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Sound and vision

Sound and vision

Video and audio highlights from the National Museum's People and the Environment program, including collection stories, forums and events.

Silent Conversation, by Harrie Fasher, 2014

Artist Harrie Fasher describes the process involved in creating her steel rod sculpture Silent Conversation as part of the development of the Spirited: Australia's Horse Story exhibition.

Ron Lashbrook's 1950s home movies from Collingullie

Ron Lashbrook grew up on a wheat and sheep farm near Collingullie, in New South wales. In the 1950s he captured images of large tennis parties at Collingullie and nearby Belfrayden. In later decades, a relentless economic dynamic of ever-increasing farm sizes and the use of ever larger machines drew people away from the farmlands of southern Australia. Today, the once raucous tennis courts at Belfrayden have vanished beneath the grasses of a quiet paddock.

See more of Ron's films on our Food Stories website

The art of Jenny Pollak: engaging the natural world

Australian sculptor Jenny Pollak explains the intriguing process behind researching and creating her artwork New World Order – Terra Australis.

This work considers the impact of rabbits on the Australian landscape and psyche and is part of the National Museum's collection. Recorded at the artist's home studio in the Pittwater area of northern Sydney, 2013.

Produced by Jono Lineen, Assistant Curator, and Jeremy Lucas, Multimedia Producer, National Museum of Australia.

Critical Undercurrents – a One River symposium

Black and white photo showing three women standing behind three men in a waterway.

Share the stories of people, politics and creative projects from the Murray-Darling Basin, in this One River Centenary of Canberra symposium, developed in partnership with the National Museum of Australia, and recorded at the Museum on 25 August 2013.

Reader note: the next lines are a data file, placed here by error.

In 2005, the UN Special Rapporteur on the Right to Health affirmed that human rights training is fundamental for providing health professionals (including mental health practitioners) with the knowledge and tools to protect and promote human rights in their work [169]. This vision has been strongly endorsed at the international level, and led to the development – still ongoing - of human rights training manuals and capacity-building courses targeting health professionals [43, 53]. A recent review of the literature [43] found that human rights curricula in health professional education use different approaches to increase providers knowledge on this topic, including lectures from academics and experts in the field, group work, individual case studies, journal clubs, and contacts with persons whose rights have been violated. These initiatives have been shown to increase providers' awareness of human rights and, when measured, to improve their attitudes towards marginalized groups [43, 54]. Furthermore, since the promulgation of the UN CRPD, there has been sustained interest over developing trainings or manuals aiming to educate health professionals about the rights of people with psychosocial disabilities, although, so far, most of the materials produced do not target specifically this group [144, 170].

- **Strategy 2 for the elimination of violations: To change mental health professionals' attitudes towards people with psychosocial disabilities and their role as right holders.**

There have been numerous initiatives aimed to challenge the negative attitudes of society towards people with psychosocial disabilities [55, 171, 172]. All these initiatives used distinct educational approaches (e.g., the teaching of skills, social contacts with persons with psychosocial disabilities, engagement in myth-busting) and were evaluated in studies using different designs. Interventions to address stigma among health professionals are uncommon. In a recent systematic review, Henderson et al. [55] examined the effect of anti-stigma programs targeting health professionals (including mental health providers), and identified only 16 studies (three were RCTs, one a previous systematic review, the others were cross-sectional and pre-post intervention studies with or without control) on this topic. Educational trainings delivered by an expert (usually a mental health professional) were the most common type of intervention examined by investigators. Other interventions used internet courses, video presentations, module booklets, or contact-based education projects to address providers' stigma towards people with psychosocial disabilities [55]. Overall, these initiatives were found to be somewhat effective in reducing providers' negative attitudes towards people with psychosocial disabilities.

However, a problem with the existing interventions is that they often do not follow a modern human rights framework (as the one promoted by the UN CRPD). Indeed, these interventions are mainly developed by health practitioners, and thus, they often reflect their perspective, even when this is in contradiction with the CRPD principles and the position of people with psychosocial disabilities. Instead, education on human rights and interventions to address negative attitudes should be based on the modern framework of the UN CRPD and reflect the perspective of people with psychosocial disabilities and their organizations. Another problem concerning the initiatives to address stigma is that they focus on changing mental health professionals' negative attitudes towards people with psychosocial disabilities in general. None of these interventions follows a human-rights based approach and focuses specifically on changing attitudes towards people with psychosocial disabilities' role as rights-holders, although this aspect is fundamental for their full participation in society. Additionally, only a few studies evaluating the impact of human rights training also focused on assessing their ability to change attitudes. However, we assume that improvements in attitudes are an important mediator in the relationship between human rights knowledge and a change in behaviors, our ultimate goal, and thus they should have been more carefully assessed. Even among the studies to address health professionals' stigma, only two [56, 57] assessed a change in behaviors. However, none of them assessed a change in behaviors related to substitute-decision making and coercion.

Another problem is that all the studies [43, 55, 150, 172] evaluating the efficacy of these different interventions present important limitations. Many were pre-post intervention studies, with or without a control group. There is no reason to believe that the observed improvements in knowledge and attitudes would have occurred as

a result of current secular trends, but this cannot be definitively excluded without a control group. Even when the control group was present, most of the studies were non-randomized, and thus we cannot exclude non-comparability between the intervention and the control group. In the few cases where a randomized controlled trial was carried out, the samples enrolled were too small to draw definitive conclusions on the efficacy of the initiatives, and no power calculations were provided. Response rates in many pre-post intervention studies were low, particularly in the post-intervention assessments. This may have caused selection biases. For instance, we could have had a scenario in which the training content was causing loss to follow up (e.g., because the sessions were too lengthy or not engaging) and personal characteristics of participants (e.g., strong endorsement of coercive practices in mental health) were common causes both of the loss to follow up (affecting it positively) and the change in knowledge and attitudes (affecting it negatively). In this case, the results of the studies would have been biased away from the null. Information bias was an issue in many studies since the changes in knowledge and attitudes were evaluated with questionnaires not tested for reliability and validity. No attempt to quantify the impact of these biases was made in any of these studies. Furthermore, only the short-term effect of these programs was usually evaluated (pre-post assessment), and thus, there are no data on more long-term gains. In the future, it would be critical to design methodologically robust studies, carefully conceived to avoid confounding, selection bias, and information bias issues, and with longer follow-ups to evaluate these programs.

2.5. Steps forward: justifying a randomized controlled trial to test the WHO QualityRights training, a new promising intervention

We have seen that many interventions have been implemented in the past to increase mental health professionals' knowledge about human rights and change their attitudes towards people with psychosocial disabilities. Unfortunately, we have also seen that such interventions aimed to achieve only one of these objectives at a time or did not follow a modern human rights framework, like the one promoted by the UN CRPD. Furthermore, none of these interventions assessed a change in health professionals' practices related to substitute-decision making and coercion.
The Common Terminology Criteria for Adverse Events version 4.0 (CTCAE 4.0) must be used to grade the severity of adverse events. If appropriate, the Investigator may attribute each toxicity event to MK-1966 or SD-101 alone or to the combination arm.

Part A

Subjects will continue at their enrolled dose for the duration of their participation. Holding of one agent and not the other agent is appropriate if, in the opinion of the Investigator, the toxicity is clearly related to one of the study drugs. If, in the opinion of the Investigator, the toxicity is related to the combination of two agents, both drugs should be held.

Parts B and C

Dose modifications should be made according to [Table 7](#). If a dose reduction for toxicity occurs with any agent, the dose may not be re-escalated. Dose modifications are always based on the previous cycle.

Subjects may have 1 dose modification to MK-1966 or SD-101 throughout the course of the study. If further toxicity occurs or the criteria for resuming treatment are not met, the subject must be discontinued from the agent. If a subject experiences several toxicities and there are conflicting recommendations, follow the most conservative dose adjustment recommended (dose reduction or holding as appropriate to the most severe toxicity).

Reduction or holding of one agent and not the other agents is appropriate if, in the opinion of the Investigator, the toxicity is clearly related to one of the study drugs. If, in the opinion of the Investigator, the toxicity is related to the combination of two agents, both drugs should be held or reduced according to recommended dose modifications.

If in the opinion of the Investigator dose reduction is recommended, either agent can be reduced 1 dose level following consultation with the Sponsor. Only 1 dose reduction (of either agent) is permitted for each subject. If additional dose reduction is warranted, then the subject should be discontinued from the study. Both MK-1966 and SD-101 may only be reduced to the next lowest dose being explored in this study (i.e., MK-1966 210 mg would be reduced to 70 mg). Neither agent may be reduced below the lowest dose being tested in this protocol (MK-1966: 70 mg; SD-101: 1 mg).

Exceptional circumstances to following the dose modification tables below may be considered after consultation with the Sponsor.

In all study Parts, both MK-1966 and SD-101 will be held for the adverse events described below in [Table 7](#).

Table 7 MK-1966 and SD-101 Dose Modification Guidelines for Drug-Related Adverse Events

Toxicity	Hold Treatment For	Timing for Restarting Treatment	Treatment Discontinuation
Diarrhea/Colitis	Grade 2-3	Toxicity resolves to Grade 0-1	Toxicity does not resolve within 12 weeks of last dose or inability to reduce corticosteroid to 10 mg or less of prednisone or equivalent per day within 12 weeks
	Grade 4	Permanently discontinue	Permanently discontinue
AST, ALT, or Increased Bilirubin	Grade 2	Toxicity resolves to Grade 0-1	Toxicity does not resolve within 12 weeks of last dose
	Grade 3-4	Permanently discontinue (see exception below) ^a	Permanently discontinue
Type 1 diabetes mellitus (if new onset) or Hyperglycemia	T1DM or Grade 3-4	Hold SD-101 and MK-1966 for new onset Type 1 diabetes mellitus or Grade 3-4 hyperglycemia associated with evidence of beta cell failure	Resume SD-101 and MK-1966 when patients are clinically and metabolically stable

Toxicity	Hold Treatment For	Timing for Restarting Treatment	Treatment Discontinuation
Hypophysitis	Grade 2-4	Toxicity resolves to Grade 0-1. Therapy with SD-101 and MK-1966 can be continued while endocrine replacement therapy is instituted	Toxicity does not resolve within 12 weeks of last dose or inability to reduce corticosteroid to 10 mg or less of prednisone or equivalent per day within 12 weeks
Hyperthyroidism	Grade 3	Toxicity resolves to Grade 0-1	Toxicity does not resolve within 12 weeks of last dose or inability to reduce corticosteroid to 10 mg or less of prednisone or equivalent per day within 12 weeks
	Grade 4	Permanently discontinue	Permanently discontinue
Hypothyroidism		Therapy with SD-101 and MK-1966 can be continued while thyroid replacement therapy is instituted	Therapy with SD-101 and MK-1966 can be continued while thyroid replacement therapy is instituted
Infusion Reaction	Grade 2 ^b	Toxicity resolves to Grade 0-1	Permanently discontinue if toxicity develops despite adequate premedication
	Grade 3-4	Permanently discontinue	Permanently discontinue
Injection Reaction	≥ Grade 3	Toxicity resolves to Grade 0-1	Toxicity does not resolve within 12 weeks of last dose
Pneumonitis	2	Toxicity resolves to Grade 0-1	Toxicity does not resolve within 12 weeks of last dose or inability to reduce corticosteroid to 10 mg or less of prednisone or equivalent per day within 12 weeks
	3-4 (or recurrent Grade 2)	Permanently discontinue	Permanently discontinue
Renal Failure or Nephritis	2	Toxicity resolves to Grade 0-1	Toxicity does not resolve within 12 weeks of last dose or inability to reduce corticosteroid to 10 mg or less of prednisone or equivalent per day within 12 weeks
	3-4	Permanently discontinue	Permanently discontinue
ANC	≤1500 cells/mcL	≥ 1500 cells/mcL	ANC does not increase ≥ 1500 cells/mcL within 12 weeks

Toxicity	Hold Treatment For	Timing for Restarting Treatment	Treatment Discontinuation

One River involved artists working with local communities on a range of creative projects across the Murray-Darling Basin. Speakers include Kim Chalmers, Daniel Connell, Vic McEwan, Malcolm McKinnon, Sarah Moles, Major Sumner, Carmel Wallace and Kirsten Wehner. 

audio_w15 One River audio on demand

Award-winning urban farmers

Contemporary urban producers Melissa Dede, Chris Hunter and Brett King share advice on growing award-winning produce. Includes tips and techniques and an exploration of the ways gardeners understand and practise food production. Recorded at the National Museum on 10 October 2013, to coincide with Floriade.

audio_w15 Award-winning urban farmers audio

'Part of the feast': The life and work of Val Plumwood

A celebration of the life and legacy of environmental philosopher Val Plumwood, recorded at the National Museum on 7 May 2013.

Features ABC broadcaster Gregg Borschmann, anthropologist Deborah Bird Rose, editor Lorraine Shannon, curator George Main and crocodile expert Grahame Webb.

audio_w15 Val Plumwood forum audio on demand and transcript

The National Museum's collection includes a canoe which was being paddled by Plumwood when she was attacked by a crocodile in Kakadu National Park in 1985.

Val Plumwood canoe collection highlight

Giant of the outback. A windmill from Kenya station

Third generation grazier John Seccombe outlines the history of a Simplex windmill which stood on his family's grazing property, near Muttaburra in central Queensland for more than 80 years.

The windmill is now part of the National Museum's collection and the upper section is on show in the Landmarks gallery.

Kenya Station windmill collection highlight

The Lost Art of Stratigraphy: Part 1

The first in an eight-part series from desert archaeologist Dr Mike Smith on sediments, layers and the stratigraphy of archaeological sites.

The aim of the series is to get you thinking stratigraphically - beginning with sediments, then moving on to look at layers, interfaces and features, and finishing with the processes that overprint or reorganise the original stratigraphy of a site. No sophisticated instruments are needed.

More Lost Art of Stratigraphy videos